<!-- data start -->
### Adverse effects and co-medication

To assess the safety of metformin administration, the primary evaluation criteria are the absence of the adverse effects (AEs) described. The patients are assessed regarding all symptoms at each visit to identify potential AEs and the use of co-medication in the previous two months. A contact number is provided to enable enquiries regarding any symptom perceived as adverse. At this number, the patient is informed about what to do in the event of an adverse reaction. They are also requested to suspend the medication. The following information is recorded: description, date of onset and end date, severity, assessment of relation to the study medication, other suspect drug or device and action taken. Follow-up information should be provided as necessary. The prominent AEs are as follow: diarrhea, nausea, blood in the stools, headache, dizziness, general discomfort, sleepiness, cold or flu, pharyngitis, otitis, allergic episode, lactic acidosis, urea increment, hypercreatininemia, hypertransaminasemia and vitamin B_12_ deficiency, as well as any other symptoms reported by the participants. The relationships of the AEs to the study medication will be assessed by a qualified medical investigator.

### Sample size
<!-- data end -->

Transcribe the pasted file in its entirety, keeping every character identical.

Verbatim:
### Adverse effects and co-medication

To assess the safety of metformin administration, the primary evaluation criteria are the absence of the adverse effects (AEs) described. The patients are assessed regarding all symptoms at each visit to identify potential AEs and the use of co-medication in the previous two months. A contact number is provided to enable enquiries regarding any symptom perceived as adverse. At this number, the patient is informed about what to do in the event of an adverse reaction. They are also requested to suspend the medication. The following information is recorded: description, date of onset and end date, severity, assessment of relation to the study medication, other suspect drug or device and action taken. Follow-up information should be provided as necessary. The prominent AEs are as follow: diarrhea, nausea, blood in the stools, headache, dizziness, general discomfort, sleepiness, cold or flu, pharyngitis, otitis, allergic episode, lactic acidosis, urea increment, hypercreatininemia, hypertransaminasemia and vitamin B_12_ deficiency, as well as any other symptoms reported by the participants. The relationships of the AEs to the study medication will be assessed by a qualified medical investigator.

### Sample size